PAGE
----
Colombian honour guards carry the coffins of four members of the security forces during their funeral at Bogota's cathedral.

Bogota - Colombia vowed on Tuesday to keep searching for captives of FARC guerrillas despite pleas from families to avoid putting their loved ones at risk after the rebels executed four hostages during a military raid.

Three policemen and a soldier held captive for more than a decade were shot dead by FARC insurgents at the weekend during a firefight. It was the most violent act by the group since troops killed its leader Alfonso Cano earlier this month.

Three were shot in the head, the fourth in his back. Human rights group called the killings a war crime.

With police and soldiers guarding them, President Juan Manuel Santos, the military high command and ministers joined families in Bogota's main cathedral to mourn the four.

Asked if Colombia would continue the hunt for hostages, Defense Minster Juan Carlos Pinzon said: “It's a duty of the security forces to always be ready to protect the life, rights and liberty of citizens so it will always be necessary to act with that objective.”

At least 11 police and soldiers are still being held by the Revolutionary Armed Forces of Colombia (FARC). Families have traditionally opposed military operations to free captives given the risks facing hostages during rescue attempts.

In a letter supposedly sent before the military operation at the weekend, the FARC's seven-member ruling secretariat said it had taken the decision to free six hostages as a “humanitarian act,” though it did not specify which captives.

The letter - addressed to activists and former Senator Piedad Cordoba - was published on Tuesday on, a website that routinely carries FARC statements. Cordoba said the note was sent before the military strike.

Later on Tuesday, the FARC said that the four dead hostages and one who escaped during the battle with troops over the weekend had been taken to the area to be eventually released.

“We inform the nation and the world that this deed was due to the eagerness of President Santos and the military high command to prevent the imminent, unilateral release,” it said in a statement posted on a news website called the Bolivarian Press Agency that regularly carries FARC communiques.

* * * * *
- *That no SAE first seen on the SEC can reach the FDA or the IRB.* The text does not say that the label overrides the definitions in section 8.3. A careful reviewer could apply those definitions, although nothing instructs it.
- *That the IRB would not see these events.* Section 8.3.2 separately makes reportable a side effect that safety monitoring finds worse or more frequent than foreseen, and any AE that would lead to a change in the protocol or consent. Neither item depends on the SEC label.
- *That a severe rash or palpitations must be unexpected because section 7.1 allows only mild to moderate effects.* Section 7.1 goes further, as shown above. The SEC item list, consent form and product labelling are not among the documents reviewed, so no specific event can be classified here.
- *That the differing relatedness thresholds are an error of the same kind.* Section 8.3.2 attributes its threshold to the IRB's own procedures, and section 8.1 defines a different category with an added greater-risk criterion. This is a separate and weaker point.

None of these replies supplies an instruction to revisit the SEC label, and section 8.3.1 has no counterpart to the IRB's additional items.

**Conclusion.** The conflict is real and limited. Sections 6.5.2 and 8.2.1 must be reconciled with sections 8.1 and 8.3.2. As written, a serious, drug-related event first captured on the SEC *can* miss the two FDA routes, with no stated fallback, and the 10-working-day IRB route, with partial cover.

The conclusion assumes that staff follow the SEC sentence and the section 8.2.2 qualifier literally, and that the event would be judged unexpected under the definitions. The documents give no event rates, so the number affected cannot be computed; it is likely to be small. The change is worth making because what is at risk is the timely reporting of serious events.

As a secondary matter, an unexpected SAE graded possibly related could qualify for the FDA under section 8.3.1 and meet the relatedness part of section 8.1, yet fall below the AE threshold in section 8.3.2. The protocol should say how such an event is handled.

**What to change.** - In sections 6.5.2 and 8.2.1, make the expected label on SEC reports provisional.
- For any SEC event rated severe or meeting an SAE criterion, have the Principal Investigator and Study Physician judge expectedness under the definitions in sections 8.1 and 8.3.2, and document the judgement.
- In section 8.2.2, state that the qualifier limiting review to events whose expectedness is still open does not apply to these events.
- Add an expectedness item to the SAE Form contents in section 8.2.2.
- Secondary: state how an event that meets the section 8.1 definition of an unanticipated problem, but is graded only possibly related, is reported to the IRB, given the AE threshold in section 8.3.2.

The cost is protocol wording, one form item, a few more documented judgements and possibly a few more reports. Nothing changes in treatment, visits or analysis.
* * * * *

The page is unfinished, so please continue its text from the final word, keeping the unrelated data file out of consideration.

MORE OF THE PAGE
Kidnapping has been the scourge of Colombia for decades. Only a few years ago rebels were able take scores hostage at a time when attacking military bases and cities, or snatch people off the main roads across the Andean country.

But a US-funded crackdown against leftist rebels since 2002 has pushed them to ever remoter jungle and mountain hide-outs. Better intelligence and mobility has given Colombian forces the ability to deal heavy blows to guerrillas.

The major advances Colombia has made on security, however, mask deep-seated problems from land rights and rural poverty to government corruption and the influence of drug gangs.

Some of those issues date back to the formative years of many FARC leaders when the country emerged from the political violence of the late 1940s and 1950s that killed hundreds of thousands and power was concentrated in only two parties.

Almost every government since the 1980s has tried peace talks with illegal armed groups with varying degrees of success, but the conflict with the FARC and a smaller rebel group has proved the most intractable.

The killing of the four hostages is likely to dampen any talk of peace for a while - Santos had said the door to peace was not closed if rebels agreed to demobilise and release captives, but that was rejected by the FARC.

“It's sad and terrible that they waited so many years and the FARC killed them. It makes me ashamed that this happens in my country,” said Marisa Moreno, a university student, as she waited outside a trendy Bogota restaurant.

“There'll never be peace with these people. They only want war.” - Reuters